Crucially, clinical research interest focuses also on attempts to explain various mental disorders in relation to deficits in mindreading [10], dysfunctional metacognition, [11] as well as an abnormal relationship between both cognitive facilities [11]. Typically, clinical researchers define mindreading deficits as limitations or complete loss of capacity to recognize and attribute mental states in order to understand other people, including their intentions, beliefs, emotions, and possible behaviors [4, 11]. For instance, such persistent mindreading deficits are commonly observed in a group of patients with schizophrenia [11]. In turn, impairments in metacognition are thought to be involved in formation of abnormal recognition and understanding one’s own mental states and deficits in proper control and monitoring of one’s own internal states [12]. Apparently, deficits in metacognition are demonstrable in a variety of mental disorders. Some clinical studies demonstrate influence of dysfunctional metacognitive beliefs on the development of and formation of psychotic symptoms, including hallucinations and symptoms of anxiety accompanying mental disorders [13]. For instance, a core positive symptom of schizophrenia, which is a lack of insight, clearly represents a failure of metacognition. Over the last decade, the empirical research emphasizes the role of dysfunctional metacognitive beliefs (declarative knowledge) or metacognitive thought control strategies (procedural knowledge) as predictive to development of psychosis in normal and clinical populations [14, 15, 16] and maintenance of neurotic symptoms [17]. A vast body of research gives also indication that patients with psychosis have also dysfunctional meta-beliefs. For instance, in a nonclinical sample, García-Montes and colleagues [18] based on Metacognitions Questionnaire construct (MCQ construct; [19]) in their correlation study showed that both metacognitive factors such as thought control strategies about worry as well as loss of confidence were indicative to hallucination proneness when trait anxiety was controlled.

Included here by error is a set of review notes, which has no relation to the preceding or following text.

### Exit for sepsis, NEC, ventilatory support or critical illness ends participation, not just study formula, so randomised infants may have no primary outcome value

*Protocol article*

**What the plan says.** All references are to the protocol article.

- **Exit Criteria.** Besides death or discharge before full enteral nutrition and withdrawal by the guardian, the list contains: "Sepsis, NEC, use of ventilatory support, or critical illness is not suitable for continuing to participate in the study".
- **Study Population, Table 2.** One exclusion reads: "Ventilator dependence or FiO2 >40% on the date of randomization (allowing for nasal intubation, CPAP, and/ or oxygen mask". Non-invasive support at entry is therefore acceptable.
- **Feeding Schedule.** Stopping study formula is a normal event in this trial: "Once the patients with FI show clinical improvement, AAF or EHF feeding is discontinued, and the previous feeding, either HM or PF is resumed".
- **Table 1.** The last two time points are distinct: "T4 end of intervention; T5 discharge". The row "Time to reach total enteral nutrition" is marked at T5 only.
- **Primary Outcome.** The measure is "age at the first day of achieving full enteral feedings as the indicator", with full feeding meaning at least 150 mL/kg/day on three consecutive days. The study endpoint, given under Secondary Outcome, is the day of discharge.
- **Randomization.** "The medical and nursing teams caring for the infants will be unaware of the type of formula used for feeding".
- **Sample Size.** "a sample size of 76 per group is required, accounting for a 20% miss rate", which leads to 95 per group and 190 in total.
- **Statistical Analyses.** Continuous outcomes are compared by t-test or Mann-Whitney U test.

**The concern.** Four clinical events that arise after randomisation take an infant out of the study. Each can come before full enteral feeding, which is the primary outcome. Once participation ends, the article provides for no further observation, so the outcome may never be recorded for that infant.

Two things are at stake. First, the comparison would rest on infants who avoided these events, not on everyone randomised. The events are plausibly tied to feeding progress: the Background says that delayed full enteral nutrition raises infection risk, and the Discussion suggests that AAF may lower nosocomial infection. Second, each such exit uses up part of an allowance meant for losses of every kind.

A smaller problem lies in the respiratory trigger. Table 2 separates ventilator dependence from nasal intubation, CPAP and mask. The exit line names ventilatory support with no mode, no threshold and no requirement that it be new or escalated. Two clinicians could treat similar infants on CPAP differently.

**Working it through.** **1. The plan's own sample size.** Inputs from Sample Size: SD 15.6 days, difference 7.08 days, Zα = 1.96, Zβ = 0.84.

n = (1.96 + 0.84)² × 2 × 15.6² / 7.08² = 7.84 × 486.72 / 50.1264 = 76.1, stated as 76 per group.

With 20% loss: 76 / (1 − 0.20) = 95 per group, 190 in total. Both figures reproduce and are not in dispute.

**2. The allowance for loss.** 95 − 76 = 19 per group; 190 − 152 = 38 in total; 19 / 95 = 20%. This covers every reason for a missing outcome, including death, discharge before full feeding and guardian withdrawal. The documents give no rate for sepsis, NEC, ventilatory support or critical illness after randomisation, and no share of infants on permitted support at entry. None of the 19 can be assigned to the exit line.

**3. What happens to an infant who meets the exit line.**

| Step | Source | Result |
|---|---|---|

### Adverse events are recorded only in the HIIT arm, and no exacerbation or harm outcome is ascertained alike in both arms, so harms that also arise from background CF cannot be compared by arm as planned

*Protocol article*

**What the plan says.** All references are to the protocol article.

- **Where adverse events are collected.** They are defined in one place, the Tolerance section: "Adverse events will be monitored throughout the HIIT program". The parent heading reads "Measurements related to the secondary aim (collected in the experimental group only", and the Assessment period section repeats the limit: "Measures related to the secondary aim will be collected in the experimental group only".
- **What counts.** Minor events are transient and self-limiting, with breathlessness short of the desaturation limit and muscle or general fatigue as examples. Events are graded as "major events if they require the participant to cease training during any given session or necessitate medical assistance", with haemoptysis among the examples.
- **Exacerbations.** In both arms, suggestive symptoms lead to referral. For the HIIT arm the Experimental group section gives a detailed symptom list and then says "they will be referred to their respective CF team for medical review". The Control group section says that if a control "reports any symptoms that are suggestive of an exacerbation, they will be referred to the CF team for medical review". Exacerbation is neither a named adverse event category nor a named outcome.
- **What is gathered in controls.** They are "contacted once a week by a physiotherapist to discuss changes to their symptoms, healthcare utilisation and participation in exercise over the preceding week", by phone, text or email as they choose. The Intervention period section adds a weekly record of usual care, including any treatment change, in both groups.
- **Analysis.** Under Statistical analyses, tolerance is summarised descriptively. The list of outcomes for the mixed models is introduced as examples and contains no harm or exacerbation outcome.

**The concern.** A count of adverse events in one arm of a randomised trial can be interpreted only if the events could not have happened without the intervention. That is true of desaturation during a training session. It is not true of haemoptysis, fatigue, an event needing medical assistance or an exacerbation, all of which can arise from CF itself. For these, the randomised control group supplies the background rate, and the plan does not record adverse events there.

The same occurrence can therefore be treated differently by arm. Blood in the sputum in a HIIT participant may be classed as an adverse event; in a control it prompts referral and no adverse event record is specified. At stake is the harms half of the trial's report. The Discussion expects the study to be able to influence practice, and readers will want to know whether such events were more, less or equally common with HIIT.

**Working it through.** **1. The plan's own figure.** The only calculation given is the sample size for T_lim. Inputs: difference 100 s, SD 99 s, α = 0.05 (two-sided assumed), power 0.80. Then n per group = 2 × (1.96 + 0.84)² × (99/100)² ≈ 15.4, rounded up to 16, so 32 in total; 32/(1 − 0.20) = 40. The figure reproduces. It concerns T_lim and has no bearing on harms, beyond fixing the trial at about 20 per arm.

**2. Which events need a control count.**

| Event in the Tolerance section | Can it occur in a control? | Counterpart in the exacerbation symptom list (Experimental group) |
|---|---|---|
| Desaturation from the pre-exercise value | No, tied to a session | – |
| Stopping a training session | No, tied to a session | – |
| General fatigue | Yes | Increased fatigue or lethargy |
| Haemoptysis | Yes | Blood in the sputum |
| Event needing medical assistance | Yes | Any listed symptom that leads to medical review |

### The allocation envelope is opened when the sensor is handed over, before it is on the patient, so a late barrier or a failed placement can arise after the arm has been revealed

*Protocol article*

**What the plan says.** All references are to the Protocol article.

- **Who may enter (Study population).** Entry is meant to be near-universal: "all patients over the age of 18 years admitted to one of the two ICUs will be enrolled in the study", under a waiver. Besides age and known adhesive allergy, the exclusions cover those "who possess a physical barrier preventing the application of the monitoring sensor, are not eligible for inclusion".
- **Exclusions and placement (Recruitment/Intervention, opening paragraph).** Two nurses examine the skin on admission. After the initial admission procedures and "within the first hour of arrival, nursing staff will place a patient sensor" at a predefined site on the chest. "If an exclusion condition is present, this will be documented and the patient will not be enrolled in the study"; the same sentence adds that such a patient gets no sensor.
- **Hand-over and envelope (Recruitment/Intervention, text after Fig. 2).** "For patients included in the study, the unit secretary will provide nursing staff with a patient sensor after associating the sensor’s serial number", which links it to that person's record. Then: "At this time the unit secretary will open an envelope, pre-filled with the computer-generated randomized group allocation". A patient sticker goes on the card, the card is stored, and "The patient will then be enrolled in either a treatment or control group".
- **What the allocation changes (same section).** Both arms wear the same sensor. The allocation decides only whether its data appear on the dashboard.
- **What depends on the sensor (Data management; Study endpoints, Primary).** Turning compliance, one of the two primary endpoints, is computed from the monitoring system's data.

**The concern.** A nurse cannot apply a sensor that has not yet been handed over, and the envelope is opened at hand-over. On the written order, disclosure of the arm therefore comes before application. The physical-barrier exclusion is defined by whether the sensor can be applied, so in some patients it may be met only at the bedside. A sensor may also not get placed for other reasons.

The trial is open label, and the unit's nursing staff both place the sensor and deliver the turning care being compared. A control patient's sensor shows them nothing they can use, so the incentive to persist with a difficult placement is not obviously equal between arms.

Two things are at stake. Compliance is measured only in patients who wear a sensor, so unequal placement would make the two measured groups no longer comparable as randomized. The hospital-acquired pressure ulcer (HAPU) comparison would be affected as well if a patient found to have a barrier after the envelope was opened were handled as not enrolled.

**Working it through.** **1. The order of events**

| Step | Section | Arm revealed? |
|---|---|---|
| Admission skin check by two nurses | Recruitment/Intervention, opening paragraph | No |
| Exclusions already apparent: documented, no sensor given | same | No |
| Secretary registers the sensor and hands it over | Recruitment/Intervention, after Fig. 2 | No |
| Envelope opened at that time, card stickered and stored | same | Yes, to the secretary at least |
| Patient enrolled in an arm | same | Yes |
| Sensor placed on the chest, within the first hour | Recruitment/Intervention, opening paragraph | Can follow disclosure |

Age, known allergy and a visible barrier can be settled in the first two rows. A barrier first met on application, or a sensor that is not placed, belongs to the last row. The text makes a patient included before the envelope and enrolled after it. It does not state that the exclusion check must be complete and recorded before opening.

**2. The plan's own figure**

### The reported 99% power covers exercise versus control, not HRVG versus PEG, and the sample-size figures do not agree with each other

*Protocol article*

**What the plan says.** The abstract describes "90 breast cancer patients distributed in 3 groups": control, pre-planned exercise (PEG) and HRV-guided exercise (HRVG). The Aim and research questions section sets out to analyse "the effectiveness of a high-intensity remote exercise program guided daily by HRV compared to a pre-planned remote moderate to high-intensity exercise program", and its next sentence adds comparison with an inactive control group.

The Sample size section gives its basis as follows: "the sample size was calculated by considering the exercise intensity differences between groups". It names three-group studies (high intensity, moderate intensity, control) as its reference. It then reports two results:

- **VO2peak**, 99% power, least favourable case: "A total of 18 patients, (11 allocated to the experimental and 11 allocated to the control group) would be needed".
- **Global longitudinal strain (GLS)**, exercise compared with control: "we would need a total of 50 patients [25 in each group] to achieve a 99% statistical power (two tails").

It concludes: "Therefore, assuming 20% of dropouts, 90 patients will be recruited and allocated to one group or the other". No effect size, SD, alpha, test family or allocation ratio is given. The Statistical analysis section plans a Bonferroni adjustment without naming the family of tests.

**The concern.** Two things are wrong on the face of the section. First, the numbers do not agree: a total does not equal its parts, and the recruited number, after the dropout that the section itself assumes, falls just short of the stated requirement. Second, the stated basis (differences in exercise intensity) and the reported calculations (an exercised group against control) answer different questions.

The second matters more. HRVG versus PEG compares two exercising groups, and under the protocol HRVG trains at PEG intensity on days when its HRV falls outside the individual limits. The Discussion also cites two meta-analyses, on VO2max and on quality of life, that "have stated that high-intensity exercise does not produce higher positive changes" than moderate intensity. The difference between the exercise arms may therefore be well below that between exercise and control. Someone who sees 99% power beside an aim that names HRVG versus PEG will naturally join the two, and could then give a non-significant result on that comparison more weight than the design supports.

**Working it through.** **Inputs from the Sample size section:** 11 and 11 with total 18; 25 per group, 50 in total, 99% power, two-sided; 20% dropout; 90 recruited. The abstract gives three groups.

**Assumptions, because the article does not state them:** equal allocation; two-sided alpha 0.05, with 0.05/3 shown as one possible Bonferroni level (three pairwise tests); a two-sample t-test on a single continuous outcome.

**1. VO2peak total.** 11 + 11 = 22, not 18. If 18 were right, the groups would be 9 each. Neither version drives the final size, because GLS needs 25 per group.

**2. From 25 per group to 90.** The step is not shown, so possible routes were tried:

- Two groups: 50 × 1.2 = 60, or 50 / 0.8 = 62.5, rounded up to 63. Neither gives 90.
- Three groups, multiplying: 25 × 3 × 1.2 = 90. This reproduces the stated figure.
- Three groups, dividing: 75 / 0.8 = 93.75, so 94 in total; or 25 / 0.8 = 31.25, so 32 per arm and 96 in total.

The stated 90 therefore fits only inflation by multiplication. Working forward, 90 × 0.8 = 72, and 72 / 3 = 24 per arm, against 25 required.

Nonetheless, the present article considers a more complex cognitive architecture of social cognition that may possibly underline the dysfunctional interaction between mindreading and metacognitive capacities. For example, recent clinical studies on various causes of mental disorders identify abnormal patterns of recognition and attribution of mental states either to themselves or others in patients suffering from schizophrenia [20, 21], social phobia [10], as well as patients diagnosed with borderline personality disorders (BDP) [22, 23]. It is important to emphasize that new approaches to conceptualization of the interaction between metacognition and mindreading become important not only for understanding abnormal social cognition but also for finding effective treatments of mental disorders and offering appropriate psychological care to patients. Our paper aims to demonstrate that combination of an interactionist approach on metacognition and mindreading [6] with a theory of consciousness mechanisms [24, 25] is a convenient cognitive perspective that takes into consideration the interaction between both mental capacities and conscious access to information in ensuring effective social behavior.


2. Metacognitive therapy and role of consciousness